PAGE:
So, there’ll be five. And on the lighter side of things, the animated feature film shortlist has been announced, confirming that there will be five films up for the prize in the category. If anything, it gives Pixar a little breathing room to hope that Cars 2 will get nominated, though the contest will be largely between Rango and The Adventures of Tintin, with the obscure international film, Wrinkles playing as potential spoiler.

Check out an updated Contenders page here. Also, expect a visual overall of each category page in the weeks to come; especially as the season begins to unfold.

A Dangerous Method (David Cronenberg, 2011)

Intellectually stimulating above all, A Dangerous Method has been one of the more difficult films for me to assess. The precision and attention to detail is undeniably impressive, as are the uniformly tight performances from Michael Fassbender and Viggo Mortensen as Carl Yung and Sigmund Freud respectively. But there’s a particular dryness to the way in which the film is written; not so much in the actual dialogue or exchanges, but in the way the film connects scenes. The screenplay, written by Christopher Hampton and based on John Kerr’s book, lacks a sense of connected uniformity. Individual scenes work out impressively, but when put together, they seem fragmented and devoid of cinematic bravura.

It’s not to fault the film entirely on Hampton’s screenplay, as it’s hardly a bad work, but rather that it doesn’t necessarily lend itself to the cinematic. Hampton had initially written the screenplay as a stageplay, therein introducing some of the problems I have with the feature to begin with – it certainly feels like a play, wherein scenes of dialogue unfold in one area, before eventually transitioning to another scene where two individuals combat in verbal acrobatics.

Honestly though, listening to Fassbender and Mortensen play out their roles and discussing theories of psychosexual development and anal fixation (all while Mortensen smokes a cigar; perpetually living out his own oral fixation theory) is worth viewing A Dangerous Method in itself. And the two banter in a way that make use of the material, as they are quite subdued and naturalistic in their performances. But it’s Kiera Knightly as Sabrina Spielrein who chews the scenery and completely revolts against the film’s restrained tone. To say she chews the scenery is an understatement here – she absolutely overwhelms the audience with her gaudy stammering and facial contortions to the point you have to wonder how someone like Fassbender could have kept a straight face throughout some of the film’s initial sequences. Knightly eventually finds her footing as the film progresses, but she is definitely operating under a different understanding of the material.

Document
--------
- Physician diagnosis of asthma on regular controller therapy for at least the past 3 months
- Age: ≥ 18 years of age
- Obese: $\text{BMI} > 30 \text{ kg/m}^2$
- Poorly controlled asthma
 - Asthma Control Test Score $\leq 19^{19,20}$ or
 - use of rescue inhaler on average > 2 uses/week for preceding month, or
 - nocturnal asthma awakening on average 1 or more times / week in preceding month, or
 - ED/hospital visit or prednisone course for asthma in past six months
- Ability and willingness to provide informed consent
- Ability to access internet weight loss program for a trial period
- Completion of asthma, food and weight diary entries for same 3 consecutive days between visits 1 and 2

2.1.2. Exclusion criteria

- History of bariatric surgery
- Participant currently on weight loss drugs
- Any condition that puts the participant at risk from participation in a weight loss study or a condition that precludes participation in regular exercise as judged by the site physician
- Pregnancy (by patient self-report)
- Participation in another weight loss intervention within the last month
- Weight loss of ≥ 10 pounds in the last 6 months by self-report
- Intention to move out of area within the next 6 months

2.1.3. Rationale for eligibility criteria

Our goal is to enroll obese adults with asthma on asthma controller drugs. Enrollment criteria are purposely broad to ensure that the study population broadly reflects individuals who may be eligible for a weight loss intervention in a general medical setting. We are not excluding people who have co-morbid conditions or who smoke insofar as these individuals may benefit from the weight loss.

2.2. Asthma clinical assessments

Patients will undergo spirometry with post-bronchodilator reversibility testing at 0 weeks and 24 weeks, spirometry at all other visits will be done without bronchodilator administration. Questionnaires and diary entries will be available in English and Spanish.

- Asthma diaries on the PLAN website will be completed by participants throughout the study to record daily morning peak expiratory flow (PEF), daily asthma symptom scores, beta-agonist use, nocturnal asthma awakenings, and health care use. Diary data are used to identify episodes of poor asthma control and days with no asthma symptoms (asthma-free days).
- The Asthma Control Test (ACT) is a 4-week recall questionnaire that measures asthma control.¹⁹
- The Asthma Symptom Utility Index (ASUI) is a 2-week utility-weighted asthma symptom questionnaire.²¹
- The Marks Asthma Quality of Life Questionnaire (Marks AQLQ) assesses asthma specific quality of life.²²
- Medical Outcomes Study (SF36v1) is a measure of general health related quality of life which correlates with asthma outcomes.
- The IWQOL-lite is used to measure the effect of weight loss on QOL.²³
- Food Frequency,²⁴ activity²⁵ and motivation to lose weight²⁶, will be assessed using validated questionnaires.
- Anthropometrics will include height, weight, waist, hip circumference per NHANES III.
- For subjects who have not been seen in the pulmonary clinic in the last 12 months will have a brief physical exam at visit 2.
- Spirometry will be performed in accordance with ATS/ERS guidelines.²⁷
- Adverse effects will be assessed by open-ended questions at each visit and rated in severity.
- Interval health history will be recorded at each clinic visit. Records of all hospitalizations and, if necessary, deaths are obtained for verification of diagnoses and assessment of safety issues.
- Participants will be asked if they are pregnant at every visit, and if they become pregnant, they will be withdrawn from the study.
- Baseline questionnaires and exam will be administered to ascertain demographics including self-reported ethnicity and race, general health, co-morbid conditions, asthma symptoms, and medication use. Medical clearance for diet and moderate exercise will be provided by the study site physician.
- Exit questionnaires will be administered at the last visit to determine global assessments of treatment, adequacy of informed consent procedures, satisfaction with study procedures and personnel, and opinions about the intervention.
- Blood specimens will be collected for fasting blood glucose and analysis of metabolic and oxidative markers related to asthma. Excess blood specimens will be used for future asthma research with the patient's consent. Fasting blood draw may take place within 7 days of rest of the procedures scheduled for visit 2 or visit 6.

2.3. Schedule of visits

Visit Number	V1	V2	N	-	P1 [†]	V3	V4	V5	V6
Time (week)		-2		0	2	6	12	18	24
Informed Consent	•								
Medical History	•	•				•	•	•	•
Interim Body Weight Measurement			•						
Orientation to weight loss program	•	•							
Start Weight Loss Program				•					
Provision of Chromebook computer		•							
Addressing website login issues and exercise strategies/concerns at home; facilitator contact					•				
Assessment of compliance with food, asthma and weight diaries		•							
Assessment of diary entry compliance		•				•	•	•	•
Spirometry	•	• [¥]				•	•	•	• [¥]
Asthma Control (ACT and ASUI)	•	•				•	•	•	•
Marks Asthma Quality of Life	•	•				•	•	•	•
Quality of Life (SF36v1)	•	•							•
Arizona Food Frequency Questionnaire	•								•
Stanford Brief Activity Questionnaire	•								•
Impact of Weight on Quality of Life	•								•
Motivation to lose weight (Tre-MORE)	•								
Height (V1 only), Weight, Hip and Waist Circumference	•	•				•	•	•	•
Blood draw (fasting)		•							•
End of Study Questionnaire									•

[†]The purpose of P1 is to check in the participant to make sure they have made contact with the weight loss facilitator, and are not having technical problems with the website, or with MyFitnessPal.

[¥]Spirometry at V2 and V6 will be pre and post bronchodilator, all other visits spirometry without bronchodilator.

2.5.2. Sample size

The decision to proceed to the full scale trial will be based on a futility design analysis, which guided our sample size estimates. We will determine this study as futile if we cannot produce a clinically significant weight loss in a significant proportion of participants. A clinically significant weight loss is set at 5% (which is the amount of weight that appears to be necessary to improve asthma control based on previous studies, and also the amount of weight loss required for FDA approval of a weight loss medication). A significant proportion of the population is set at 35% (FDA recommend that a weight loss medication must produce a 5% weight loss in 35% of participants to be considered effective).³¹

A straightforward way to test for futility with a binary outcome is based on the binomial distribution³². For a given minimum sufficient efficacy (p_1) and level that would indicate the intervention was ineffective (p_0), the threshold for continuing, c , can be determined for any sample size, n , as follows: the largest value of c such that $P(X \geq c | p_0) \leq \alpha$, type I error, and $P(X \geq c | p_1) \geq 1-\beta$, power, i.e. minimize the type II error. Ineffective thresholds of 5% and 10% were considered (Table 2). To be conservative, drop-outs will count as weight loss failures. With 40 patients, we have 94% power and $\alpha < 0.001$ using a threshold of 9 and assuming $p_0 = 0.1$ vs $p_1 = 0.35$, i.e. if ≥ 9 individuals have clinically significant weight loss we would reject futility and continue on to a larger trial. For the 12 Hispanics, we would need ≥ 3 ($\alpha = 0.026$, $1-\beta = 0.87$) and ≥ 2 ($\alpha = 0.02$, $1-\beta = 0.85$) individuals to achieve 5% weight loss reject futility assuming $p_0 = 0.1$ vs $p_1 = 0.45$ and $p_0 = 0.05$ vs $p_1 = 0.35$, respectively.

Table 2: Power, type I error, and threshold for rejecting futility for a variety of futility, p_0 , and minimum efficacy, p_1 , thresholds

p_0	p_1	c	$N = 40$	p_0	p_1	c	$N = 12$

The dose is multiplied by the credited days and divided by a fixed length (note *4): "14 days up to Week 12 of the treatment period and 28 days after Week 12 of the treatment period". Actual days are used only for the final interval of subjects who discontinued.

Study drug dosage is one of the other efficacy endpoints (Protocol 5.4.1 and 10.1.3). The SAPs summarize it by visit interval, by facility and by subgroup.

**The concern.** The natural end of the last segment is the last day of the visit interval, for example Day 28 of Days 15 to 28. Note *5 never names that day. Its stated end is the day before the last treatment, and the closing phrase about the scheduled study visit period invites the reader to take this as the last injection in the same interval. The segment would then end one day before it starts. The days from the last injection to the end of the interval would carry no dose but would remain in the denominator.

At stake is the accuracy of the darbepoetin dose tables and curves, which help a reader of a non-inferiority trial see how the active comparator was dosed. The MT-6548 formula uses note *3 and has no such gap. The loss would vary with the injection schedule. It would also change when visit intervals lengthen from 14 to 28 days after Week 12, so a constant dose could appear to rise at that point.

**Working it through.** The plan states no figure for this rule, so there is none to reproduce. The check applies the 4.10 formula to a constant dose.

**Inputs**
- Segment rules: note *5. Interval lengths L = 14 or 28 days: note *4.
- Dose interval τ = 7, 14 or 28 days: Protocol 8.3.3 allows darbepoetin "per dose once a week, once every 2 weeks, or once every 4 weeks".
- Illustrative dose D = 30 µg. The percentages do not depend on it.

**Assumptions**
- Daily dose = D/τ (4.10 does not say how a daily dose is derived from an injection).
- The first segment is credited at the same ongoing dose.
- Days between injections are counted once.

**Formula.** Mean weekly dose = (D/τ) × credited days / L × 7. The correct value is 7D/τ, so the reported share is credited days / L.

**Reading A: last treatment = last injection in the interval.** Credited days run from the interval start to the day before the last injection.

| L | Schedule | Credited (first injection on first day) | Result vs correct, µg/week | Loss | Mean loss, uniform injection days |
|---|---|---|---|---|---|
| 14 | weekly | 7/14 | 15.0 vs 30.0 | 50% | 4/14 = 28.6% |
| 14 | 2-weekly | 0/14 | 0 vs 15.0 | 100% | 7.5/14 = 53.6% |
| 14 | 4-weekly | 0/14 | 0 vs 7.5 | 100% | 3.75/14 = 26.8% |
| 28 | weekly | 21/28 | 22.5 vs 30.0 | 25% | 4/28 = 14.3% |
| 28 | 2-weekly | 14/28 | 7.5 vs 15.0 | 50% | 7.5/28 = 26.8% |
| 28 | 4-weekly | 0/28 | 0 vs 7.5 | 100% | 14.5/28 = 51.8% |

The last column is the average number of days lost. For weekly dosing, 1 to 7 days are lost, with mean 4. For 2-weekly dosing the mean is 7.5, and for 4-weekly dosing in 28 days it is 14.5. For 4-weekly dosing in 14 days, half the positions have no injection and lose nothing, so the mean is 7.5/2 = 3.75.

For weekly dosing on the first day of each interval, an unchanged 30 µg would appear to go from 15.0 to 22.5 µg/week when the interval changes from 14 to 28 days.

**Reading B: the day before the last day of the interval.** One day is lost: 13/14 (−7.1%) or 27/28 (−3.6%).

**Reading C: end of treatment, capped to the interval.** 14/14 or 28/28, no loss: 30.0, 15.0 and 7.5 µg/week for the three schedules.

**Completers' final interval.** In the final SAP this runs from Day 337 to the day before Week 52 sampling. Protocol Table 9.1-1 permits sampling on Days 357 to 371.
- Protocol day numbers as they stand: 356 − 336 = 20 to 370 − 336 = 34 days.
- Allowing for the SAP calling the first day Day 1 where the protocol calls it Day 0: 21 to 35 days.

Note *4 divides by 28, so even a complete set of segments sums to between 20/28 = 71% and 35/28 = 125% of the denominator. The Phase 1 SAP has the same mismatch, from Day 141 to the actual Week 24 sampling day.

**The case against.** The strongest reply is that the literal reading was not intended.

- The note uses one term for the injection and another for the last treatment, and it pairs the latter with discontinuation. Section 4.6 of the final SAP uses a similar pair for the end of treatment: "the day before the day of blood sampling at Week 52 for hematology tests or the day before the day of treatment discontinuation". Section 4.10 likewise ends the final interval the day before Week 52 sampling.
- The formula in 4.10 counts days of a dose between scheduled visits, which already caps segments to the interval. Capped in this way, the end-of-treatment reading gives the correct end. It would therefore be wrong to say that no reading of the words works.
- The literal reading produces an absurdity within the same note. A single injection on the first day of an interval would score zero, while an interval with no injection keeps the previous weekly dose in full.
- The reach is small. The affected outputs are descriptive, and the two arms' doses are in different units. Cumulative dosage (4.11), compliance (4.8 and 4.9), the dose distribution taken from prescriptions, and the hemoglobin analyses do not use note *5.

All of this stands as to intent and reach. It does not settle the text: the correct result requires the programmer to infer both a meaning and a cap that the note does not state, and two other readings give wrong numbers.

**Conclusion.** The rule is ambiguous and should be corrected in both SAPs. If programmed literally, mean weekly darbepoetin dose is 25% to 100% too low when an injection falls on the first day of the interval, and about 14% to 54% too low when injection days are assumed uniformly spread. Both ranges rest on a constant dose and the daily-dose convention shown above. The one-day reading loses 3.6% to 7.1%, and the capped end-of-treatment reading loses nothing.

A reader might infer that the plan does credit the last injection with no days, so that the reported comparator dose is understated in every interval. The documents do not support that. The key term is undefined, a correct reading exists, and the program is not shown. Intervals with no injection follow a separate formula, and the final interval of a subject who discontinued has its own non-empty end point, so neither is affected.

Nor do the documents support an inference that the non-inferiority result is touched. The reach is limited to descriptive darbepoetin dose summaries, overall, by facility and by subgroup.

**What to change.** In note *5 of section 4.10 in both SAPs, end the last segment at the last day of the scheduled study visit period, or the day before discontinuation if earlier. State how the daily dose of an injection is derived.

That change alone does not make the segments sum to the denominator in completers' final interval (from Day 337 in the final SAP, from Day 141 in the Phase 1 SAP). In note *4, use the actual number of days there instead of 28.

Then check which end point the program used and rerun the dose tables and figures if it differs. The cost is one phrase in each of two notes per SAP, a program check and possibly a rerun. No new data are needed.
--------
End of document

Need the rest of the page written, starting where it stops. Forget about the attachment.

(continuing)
And there’s David Cronenberg. A Dangerous Method is not quite like any of his other films, as he is subscribing to a far more classical method of visual storytelling than even A History of Violence or Eastern Promises. I’ve read comparisons to Dead Ringers, but A Dangerous Method never really dabbles into an insatiably weird ideology – it’s fairly straightforward in its thinking, and at this point, Freud’s ideological framework isn’t exactly lurid material.  But if Cronenberg is giving up his 80s obsession with physical horror, he is adhering to a far more subtle psychological horror that has allowed for the greater advancement of his formal technique. Precise and perceptive, A Dangerous Method may not be Cronenberg’s best film, but it just might be his finest directorial effort.

Rating: 7/10

Thursday Ten: The Chicago International Film Festival

The 47th Annual Chicago International Film Festival opens today until the 20th.  Punctuated by a tagline of What the World is Watching, one has to wonder why, oh, why their opening film is The Last Rites of Joe May. Starring Chicago theater actor Dennis Farina, the film really has no place opening an international film festival, particularly one with such a rich history. As New York City vies for screening the many yet-to-be-seen films of the year (rumor has it that J. Edgar or Extremely Loud and Incredibly Close could have a special screening), Chicago‘s minimalist approach is a bit disheartening.

But I don’t mean to say that I’m not excited for the festival – because I’m utterly jubilant. My excitement stems from watching a lot of the Cannes, Toronto, and Telluride holdovers that I currently have slated for my festival schedule. And it’s perhaps the most stacked in terms of prolific directors – I’ll be viewing films by Werner Herzog, Lars von Trier, Lynne Ramsay, and the Dardenne Brothers. And I’ll be treated with a discussion with one of my favorite actors, John C. Reilly.

To start off what will be a new weekly column here on Chicago Cinema Circuit, I’ll delve into the ten screenings I’ll be watching at the Chicago International Film Festival.

A Dangerous Method (David Cronenberg)

David Cronenberg is simply one of those directors that I am drawn to, as the mere prospect of a new project is enough to get me interested in his work. Starring rising star Michael Fassbender and acting collaborator Viggo Mortenson, A Dangerous Method looks to be the sort of Cronenberg feature that meshes the cerebral elements of his recent films (A History of Violence, Eastern Promises) with his more explicit older work, particularly Crash and Dead Ringers.

Buzz on the film has been fairly muted – it is a Cronenberg after all, and one can understand how it could make people uncomfortable. Such quiet praise has only gotten me more amped for the film.